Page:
Cutis Marmorata Telangiectatica Congenita

National Organization for Rare Disorders, Inc.

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It is possible that the main title of the report Cutis Marmorata Telangiectatica Congenita is not the name you expected. Please check the synonyms listing to find the alternate name(s) and disorder subdivision(s) covered by this report.


  • CMTC
  • Van Lohuizen syndrome

Disorder Subdivisions

  • None

General Discussion

Cutis marmorata telangiectatica congenita (CMTC) is a rare inherited disorder characterized by discolored patches of skin caused by widened (dilated) surface blood vessels. As a result, the skin has a purple or blue "marbled" or "fishnet" appearance (cutis marmorata). In some affected individuals, ulcerations or congenital skin defects (aplasia cutis) can be present. The latter association can be part of Adams-Oliver syndrome.. Additional associated abnormalities have been reported including pink or dark red, irregularly shaped patches of skin (nevus flammeus); loss of muscle tissue (wasting) on one side of the body (hemiatrophy); elevated fluid pressure within the eye (glaucoma); and/or undergrowth (hypotrophy) of one leg. However, many if not all of those cases represent forms of Klippel-Trenaunay syndrome or related disorders, in particular Cowden's disease. The most common association of true CMTC is with soft tissue (subcutaneous fat and muscle) hypoplasia. The disorder formerly known as macrocephaly-cutis marmorata telangiectatica congenital (M-CMTC) is a distinct genetic disease and is now called macrocephaly-capillary malformation (M-CM/MCAP) Virtually all cases of CMTC occur randomly for no apparent reason (sporadically). It is thought that CMTC represents a form of genetic mosaicism.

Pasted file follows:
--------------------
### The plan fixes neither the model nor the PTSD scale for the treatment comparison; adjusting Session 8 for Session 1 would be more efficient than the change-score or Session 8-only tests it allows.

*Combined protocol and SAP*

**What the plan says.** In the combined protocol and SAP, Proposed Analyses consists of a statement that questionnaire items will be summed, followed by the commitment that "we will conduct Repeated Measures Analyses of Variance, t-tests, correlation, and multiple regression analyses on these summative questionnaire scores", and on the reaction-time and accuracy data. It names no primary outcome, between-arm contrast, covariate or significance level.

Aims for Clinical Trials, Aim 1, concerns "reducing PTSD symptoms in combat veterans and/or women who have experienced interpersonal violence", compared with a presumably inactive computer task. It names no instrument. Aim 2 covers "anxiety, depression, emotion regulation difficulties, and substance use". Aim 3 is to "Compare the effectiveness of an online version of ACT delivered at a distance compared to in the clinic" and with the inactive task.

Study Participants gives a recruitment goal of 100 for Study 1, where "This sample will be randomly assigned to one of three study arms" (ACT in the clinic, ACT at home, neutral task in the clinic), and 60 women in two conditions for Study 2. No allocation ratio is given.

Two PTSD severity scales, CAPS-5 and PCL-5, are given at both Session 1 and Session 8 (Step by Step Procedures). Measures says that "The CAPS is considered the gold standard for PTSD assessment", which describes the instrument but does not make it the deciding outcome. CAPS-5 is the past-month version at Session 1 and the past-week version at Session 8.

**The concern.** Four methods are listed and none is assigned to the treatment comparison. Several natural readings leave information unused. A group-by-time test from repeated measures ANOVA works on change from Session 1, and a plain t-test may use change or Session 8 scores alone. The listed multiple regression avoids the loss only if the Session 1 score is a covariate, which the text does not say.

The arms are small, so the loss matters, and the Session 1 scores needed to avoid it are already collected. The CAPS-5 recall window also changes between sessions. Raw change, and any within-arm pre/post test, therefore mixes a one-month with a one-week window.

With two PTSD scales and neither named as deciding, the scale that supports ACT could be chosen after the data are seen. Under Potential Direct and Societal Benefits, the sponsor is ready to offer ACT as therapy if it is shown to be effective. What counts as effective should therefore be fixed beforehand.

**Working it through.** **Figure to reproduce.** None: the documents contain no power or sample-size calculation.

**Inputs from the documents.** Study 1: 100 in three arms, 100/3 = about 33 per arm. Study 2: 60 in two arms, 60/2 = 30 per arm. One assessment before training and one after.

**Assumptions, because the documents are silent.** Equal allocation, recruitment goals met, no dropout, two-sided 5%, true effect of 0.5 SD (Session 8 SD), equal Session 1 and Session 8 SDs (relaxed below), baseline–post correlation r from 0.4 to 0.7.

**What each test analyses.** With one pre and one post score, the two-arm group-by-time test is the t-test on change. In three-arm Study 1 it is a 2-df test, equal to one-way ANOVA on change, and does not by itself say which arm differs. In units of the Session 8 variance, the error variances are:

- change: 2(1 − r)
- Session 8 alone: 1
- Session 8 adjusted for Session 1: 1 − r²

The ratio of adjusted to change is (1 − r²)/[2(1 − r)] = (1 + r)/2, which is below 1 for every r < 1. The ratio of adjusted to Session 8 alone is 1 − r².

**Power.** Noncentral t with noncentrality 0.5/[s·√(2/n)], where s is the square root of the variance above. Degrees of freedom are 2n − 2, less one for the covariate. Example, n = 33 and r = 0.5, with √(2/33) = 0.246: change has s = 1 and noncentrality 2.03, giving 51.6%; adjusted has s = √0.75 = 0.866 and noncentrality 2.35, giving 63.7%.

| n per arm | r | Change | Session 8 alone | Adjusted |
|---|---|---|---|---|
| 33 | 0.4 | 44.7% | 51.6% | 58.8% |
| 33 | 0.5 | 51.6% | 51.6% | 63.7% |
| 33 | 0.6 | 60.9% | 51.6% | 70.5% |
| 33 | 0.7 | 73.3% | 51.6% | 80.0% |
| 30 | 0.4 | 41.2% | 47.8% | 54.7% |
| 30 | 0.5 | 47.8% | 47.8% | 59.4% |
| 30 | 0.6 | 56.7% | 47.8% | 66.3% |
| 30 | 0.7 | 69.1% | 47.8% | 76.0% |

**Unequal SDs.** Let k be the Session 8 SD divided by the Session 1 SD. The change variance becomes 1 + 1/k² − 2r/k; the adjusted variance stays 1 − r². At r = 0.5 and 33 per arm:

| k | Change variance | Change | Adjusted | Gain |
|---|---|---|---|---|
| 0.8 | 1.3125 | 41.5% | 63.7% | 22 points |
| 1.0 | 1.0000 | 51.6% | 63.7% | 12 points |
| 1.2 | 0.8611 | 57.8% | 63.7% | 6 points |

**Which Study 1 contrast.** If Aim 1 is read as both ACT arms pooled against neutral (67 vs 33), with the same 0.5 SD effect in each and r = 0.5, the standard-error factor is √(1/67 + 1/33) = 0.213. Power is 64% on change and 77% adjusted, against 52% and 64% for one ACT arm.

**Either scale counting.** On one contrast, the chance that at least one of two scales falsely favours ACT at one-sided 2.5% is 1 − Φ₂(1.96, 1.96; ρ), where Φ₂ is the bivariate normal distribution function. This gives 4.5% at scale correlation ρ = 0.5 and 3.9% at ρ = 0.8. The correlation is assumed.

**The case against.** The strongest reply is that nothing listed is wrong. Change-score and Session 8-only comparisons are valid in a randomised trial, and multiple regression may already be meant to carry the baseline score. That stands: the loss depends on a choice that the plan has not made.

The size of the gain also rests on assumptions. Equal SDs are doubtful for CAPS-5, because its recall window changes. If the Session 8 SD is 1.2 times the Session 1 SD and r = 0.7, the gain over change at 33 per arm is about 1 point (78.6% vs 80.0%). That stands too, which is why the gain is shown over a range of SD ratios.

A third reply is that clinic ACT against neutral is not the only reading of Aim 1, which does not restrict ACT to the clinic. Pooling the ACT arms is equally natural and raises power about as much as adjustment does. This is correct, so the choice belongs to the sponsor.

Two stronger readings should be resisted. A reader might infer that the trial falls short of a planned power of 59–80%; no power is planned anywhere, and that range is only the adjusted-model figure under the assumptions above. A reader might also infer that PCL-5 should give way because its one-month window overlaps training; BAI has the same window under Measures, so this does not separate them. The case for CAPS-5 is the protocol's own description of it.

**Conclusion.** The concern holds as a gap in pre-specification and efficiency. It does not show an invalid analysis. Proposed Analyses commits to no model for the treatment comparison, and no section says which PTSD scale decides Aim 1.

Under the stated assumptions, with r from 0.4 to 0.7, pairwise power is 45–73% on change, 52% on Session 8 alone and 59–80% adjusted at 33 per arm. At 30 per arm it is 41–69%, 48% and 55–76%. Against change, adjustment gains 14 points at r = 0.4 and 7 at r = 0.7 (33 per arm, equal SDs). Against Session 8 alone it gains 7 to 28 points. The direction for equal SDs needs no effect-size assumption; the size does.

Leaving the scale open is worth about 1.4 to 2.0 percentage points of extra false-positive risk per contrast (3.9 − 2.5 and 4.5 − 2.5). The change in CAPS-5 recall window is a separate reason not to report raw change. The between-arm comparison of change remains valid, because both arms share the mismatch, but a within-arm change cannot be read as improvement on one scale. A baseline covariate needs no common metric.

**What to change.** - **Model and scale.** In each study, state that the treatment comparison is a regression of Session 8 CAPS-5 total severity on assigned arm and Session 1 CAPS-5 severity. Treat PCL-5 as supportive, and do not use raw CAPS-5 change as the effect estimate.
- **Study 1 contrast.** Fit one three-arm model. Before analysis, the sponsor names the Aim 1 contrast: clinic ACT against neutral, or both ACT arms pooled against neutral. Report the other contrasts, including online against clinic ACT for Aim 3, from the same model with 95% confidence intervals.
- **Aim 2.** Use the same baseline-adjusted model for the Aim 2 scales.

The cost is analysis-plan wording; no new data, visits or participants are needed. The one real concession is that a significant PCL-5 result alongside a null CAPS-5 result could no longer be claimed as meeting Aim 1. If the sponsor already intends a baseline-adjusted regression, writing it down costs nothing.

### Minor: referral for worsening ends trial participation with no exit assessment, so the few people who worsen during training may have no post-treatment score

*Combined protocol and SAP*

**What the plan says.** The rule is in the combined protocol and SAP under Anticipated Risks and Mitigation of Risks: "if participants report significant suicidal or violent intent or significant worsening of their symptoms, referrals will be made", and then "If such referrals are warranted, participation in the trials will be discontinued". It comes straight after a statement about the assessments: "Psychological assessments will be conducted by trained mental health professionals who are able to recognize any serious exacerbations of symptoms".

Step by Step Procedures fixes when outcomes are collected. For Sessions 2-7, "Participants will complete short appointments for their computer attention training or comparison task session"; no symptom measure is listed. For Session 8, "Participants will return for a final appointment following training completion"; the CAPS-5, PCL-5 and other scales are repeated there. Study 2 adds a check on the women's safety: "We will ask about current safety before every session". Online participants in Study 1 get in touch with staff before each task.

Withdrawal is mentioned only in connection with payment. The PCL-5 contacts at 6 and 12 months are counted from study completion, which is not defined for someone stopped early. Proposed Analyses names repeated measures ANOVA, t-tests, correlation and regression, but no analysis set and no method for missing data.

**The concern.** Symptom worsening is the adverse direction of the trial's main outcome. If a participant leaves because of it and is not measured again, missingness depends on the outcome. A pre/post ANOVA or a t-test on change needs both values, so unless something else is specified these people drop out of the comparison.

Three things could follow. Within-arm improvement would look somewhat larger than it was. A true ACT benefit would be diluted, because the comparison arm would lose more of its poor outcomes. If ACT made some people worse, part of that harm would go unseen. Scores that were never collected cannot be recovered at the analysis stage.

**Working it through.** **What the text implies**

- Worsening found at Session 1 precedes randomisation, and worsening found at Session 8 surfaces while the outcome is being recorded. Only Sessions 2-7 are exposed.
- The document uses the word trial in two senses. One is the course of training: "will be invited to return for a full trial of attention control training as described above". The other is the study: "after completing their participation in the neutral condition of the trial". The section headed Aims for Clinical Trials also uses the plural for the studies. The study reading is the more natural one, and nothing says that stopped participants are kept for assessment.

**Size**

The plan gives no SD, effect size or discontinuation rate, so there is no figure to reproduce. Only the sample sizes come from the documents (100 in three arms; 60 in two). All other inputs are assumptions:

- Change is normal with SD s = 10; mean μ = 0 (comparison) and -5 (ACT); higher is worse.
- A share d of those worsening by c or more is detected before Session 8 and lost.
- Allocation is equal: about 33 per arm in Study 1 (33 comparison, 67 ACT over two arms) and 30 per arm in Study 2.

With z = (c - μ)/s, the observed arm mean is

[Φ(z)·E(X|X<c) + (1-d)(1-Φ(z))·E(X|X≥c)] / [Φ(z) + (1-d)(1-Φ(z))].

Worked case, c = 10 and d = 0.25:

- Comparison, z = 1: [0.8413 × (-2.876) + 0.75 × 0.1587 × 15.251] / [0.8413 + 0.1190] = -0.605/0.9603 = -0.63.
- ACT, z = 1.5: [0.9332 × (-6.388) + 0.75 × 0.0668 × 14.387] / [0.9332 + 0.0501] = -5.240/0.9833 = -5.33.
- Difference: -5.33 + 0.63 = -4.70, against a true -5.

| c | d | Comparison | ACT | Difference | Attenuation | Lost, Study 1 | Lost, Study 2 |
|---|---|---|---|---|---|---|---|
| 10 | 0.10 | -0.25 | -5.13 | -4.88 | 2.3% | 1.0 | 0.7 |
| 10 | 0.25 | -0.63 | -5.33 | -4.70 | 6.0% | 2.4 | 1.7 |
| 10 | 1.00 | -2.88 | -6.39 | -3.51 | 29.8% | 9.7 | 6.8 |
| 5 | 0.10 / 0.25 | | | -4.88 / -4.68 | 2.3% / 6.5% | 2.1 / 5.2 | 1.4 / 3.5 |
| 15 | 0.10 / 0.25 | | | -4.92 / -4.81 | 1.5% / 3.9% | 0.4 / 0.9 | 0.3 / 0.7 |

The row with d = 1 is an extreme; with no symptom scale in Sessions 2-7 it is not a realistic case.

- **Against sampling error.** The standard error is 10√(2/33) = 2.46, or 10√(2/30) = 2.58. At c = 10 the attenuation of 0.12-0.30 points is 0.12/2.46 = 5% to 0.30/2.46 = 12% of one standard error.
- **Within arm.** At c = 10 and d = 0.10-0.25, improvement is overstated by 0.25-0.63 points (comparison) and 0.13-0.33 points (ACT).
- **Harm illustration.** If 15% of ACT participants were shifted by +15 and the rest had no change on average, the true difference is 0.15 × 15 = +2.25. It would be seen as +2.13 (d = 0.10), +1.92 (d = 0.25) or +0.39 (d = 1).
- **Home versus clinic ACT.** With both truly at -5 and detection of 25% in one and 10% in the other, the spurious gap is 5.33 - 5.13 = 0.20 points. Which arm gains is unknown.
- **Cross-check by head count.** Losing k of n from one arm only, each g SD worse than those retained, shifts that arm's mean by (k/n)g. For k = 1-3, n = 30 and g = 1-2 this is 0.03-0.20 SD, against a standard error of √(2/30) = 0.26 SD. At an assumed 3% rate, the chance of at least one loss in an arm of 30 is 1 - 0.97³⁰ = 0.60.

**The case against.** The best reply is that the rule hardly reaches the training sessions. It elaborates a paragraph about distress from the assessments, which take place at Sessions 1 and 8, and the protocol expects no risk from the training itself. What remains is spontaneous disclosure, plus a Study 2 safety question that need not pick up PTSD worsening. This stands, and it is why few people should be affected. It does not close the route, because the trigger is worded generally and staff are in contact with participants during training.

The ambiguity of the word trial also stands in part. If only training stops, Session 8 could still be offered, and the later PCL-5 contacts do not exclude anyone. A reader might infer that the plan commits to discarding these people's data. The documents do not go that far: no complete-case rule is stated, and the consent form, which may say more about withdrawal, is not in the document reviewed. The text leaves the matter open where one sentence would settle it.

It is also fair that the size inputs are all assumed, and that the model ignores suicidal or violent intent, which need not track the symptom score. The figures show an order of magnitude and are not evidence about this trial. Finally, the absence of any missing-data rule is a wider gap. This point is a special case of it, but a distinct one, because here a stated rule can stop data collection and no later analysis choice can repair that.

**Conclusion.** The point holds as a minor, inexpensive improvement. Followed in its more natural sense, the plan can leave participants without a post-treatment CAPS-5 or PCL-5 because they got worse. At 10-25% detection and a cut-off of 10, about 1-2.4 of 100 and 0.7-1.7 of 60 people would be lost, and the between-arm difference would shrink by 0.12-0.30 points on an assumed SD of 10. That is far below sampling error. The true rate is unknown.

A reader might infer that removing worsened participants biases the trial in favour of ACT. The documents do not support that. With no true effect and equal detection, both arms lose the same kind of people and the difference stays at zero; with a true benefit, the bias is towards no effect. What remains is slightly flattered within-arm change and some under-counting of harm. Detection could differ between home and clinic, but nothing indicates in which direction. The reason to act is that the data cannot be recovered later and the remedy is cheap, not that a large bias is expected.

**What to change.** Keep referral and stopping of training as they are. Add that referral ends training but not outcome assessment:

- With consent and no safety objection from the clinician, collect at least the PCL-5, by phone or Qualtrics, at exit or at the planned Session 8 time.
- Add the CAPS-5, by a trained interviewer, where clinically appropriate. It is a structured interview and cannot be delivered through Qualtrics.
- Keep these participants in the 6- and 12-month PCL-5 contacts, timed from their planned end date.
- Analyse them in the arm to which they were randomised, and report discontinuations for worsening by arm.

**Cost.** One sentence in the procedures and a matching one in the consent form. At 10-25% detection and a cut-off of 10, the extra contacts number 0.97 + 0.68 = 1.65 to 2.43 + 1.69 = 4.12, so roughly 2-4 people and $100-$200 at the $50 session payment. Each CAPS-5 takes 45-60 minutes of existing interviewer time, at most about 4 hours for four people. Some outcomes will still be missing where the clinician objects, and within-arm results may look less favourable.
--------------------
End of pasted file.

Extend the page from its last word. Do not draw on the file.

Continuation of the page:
The symptoms of CMTC are present at birth (congenital). Affected infants have discolored patches of skin caused by widened (dilated) surface blood vessels (livedo reticularis telangiectases). The affected areas of skin have a "marbled" or "fishnet" appearance (cutis marmorata). In most cases, skin abnormalities affect the arms and legs (limbs), although the trunk may also be involved. Facial involvement is very rare. The skin symptoms associated with classical CMTC improve with age and usually disappear completely around puberty. Atrophic patches may remain. The soft tissue hypoplasia can likewise remain present, in particular if muscles are affected. This has no consequences for normal functionality. In an affected leg, the greater saphenous vein may be too wide. It is not yet known whether this will lead to venous insufficiency later in life.

A plethora of associated abnormalities have been reported. However, careful evaluation of these and more recent cases strongly suggests that the skin abnormalities in these patients are not CMTC but capillary malformations. These can be associated with several syndromic disorders. The ones most commonly mistaken for CMTC variants are Klippel-Trenaunay syndrome, Cowden's disease and M-CM. Rarely, Adams-Oliver and Proteus-like syndrome underlie the vascular abnormalities.